CPLR § 1004 When joinder unnecessary
Augello v Koenig-Rivkin, 2008 NY Slip Op 08690 (App. Div., 2nd)
"CPLR 1004, the exception to the real party in interest rule, provides that an insured person who has executed a subrogation receipt or other similar agreement may sue without joining the person for whose interest the action is brought" (CNA Ins. Co. v Carl R. Cacioppo Elec. Contrs., 206 AD2d 399, 400). While an insurer also has the right to commence an action on behalf of its insured even where there is a subrogation agreement between the parties, "[n]either the case law nor the statute require that the insurance company be substituted as the plaintiff under such circumstances" (id. at 400; see generally Krieger v Insurance Co. of N. Am., 66 AD2d 1025; Point Tennis Co. v Urban Inds. Corp., 63 AD2d 967).
Here, pursuant to the release and trust agreement (hereinafter the release) executed [*2]by the plaintiff upon receipt of the underinsured motorist benefits paid to him by the nonparty-appellant (hereinafter the insurer), the plaintiff agreed, inter alia, to "hold any moneys received as a result of settlement or judgment in trust for the [insurer] to be paid to said [insurer] immediately upon recovery thereof provided that any sum received in excess of the amount paid by the [insurer] . . . shall be retained by the [plaintiff]." "The meaning and coverage of a general release necessarily depends upon the controversy being settled and upon the purpose for which the release was given. A release may not be read to cover matters which the parties did not intend to cover" (Gale v Citicorp, 278 AD2d 197; see generally Kaminsky v Gamache, 298 AD2d 361, 361-362).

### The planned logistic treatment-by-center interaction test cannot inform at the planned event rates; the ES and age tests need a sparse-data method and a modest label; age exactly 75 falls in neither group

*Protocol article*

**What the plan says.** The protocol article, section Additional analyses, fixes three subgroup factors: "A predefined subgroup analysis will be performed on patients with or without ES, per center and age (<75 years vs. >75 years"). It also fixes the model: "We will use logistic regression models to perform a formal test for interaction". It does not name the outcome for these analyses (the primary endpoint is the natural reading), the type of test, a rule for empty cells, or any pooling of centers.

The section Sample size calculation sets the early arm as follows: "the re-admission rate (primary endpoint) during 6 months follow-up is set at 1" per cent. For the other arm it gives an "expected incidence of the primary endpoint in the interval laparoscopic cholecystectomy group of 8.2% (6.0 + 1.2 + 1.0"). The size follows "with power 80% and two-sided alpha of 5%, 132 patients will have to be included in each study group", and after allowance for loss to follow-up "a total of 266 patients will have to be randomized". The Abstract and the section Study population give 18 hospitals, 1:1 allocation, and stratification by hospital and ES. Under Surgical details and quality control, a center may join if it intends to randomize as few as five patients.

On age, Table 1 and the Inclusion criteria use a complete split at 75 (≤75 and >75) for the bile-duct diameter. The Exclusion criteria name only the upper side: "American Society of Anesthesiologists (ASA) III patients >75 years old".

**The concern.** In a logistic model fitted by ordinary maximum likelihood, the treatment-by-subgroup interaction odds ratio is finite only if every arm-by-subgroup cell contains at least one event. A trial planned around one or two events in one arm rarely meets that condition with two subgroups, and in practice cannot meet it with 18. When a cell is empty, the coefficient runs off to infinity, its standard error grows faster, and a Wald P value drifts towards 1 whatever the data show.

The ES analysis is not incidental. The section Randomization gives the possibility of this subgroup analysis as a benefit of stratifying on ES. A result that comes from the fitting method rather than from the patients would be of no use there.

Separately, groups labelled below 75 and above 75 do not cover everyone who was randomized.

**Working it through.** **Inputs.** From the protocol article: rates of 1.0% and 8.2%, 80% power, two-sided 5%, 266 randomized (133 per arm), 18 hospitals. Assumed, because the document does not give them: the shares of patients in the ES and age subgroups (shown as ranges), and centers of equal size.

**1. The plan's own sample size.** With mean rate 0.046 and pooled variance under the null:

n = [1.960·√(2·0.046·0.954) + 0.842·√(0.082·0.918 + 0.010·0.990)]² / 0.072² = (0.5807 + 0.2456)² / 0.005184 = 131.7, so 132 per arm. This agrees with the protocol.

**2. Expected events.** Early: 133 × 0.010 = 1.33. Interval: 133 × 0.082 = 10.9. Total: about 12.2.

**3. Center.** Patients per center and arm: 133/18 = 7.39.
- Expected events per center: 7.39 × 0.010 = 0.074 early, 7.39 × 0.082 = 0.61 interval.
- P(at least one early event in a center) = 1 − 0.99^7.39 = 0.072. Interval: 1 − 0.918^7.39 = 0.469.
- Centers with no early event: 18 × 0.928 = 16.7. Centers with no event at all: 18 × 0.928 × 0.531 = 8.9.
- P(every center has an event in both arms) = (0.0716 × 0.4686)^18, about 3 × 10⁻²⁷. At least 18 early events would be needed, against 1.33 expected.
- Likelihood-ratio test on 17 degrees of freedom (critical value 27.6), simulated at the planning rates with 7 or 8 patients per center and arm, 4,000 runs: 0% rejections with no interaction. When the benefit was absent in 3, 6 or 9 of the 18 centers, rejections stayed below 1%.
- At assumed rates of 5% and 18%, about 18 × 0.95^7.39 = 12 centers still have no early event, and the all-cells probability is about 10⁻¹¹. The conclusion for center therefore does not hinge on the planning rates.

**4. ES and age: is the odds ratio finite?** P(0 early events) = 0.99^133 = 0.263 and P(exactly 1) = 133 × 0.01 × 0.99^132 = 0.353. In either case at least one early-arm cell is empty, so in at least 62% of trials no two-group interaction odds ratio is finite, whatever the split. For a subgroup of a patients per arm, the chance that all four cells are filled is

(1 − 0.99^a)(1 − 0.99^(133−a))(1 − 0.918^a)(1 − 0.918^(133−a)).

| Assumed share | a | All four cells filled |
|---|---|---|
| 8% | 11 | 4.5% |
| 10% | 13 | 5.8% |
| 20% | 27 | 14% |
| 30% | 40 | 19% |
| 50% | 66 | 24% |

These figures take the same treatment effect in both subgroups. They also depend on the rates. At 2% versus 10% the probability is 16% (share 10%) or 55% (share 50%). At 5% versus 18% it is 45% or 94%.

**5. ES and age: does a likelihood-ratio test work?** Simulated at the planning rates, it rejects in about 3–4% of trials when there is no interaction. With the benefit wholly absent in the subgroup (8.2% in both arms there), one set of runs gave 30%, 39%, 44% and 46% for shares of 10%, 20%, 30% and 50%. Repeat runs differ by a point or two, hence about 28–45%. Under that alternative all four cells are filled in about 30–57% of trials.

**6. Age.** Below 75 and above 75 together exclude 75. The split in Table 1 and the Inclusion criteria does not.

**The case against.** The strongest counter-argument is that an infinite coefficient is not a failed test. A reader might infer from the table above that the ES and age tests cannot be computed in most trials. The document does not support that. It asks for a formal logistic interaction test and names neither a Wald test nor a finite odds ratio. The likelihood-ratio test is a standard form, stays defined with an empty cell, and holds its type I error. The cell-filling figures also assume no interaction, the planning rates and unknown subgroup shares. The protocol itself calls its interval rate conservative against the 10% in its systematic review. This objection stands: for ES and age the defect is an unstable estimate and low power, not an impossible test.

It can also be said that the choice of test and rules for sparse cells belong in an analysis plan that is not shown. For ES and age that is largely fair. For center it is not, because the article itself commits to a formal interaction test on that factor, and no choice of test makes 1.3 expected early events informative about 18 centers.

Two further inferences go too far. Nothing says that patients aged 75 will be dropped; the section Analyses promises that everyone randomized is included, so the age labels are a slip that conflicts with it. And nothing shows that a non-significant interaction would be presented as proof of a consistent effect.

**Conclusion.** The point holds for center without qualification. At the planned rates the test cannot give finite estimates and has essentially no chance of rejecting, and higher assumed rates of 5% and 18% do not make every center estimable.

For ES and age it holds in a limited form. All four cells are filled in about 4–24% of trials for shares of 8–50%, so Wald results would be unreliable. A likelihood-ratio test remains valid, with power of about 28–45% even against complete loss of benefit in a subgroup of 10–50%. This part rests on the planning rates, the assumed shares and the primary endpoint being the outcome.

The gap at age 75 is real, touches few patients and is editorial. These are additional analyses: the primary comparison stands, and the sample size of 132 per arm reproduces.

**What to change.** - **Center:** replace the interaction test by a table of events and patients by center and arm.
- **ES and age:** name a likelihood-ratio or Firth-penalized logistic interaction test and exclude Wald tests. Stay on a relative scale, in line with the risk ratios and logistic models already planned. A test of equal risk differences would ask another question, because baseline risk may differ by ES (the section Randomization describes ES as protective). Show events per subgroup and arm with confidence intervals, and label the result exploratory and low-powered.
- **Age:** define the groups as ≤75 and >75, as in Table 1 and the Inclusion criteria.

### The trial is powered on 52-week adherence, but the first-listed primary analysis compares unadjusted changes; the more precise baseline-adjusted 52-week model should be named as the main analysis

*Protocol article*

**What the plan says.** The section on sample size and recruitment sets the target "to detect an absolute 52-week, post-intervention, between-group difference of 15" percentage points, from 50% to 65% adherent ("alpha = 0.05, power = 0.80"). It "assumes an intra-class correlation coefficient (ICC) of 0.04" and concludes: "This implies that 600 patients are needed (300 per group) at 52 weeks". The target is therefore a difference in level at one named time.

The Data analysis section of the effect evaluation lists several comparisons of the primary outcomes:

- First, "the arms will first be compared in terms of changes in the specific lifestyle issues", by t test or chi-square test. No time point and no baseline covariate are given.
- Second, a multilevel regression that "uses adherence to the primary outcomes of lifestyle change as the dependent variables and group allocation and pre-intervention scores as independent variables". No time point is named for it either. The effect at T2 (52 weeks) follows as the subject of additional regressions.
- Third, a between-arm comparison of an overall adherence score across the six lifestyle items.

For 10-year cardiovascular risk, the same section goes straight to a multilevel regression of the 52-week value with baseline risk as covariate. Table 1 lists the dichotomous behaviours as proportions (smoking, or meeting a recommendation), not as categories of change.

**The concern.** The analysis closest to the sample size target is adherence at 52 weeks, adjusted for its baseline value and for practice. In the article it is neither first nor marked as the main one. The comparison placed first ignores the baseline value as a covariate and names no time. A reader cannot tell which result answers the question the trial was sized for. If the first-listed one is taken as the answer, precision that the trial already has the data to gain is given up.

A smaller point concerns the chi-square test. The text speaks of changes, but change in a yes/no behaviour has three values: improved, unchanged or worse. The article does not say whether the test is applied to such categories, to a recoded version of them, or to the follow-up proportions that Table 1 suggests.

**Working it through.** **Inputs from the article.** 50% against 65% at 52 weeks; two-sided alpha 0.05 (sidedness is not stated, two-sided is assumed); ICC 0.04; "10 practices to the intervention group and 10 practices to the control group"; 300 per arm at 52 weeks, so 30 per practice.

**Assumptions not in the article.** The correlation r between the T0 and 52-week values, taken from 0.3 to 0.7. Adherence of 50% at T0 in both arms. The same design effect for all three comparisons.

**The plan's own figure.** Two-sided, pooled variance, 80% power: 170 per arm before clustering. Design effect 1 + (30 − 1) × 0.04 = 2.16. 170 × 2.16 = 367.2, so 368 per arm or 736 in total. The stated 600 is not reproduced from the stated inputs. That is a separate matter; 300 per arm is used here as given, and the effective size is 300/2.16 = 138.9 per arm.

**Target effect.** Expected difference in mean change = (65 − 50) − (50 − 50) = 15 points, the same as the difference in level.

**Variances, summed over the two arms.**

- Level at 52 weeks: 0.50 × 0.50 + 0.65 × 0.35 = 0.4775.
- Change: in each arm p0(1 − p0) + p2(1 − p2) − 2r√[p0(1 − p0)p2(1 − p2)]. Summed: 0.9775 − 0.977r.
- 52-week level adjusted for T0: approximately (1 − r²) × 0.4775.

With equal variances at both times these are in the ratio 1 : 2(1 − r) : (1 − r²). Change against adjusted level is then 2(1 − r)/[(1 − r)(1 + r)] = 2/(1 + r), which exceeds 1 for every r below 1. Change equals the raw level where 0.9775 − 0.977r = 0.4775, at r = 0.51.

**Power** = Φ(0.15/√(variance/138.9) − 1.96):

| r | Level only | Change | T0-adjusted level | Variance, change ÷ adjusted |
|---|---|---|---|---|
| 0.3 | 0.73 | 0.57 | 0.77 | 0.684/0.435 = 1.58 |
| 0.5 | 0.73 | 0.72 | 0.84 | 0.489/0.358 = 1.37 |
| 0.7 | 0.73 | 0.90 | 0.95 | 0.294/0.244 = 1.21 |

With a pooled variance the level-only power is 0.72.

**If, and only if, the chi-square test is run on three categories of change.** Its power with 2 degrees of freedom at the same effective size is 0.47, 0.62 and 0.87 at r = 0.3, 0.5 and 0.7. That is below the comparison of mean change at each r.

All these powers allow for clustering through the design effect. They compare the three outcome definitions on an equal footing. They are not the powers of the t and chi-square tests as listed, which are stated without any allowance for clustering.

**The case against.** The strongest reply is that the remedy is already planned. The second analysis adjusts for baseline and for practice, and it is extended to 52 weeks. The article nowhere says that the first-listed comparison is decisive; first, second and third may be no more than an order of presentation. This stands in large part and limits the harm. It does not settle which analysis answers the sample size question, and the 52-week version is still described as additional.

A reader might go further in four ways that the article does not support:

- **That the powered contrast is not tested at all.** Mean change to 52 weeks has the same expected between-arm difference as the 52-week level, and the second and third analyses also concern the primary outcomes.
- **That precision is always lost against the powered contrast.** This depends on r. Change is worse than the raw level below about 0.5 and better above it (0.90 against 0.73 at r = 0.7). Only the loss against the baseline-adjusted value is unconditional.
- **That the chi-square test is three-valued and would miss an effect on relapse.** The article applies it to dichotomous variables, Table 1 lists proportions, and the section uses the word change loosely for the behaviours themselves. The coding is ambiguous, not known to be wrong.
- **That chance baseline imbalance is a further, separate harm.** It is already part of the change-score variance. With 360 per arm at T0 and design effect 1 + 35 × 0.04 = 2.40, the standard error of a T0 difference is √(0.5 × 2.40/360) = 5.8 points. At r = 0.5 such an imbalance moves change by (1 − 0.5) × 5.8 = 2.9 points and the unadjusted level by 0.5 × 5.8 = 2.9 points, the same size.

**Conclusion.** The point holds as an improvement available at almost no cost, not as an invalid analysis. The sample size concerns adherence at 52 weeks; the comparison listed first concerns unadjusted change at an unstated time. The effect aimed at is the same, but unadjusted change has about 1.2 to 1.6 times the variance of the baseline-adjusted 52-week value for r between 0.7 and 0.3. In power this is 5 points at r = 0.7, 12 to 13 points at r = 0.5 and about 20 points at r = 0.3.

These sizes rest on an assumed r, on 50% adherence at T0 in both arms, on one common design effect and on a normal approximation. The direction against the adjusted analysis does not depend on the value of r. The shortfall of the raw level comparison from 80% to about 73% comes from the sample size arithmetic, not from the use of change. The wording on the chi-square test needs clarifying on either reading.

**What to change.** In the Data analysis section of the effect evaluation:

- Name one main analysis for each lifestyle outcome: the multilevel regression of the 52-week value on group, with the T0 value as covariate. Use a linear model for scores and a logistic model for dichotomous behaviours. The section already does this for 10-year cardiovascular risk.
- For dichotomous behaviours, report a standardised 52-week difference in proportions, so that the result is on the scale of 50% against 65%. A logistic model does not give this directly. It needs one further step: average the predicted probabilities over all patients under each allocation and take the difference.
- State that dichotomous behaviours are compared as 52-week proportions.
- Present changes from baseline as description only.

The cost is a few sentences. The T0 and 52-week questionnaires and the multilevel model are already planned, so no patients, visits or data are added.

The purpose of the release in this case was to protect the insurer's subrogation claim while also protecting the right of the plaintiff to retain any recovery in excess of the insurer's subrogation claim. Thus, where, as here, the plaintiff seeks damages in excess of the insurer's subrogation claim, the release cannot be interpreted to require the substitutions requested by the insurer (cf. Faraino v Centennial Ins. Co., 103 AD2d 790; Skinner v Klein, 24 AD2d 433, 434).
The bold is mine.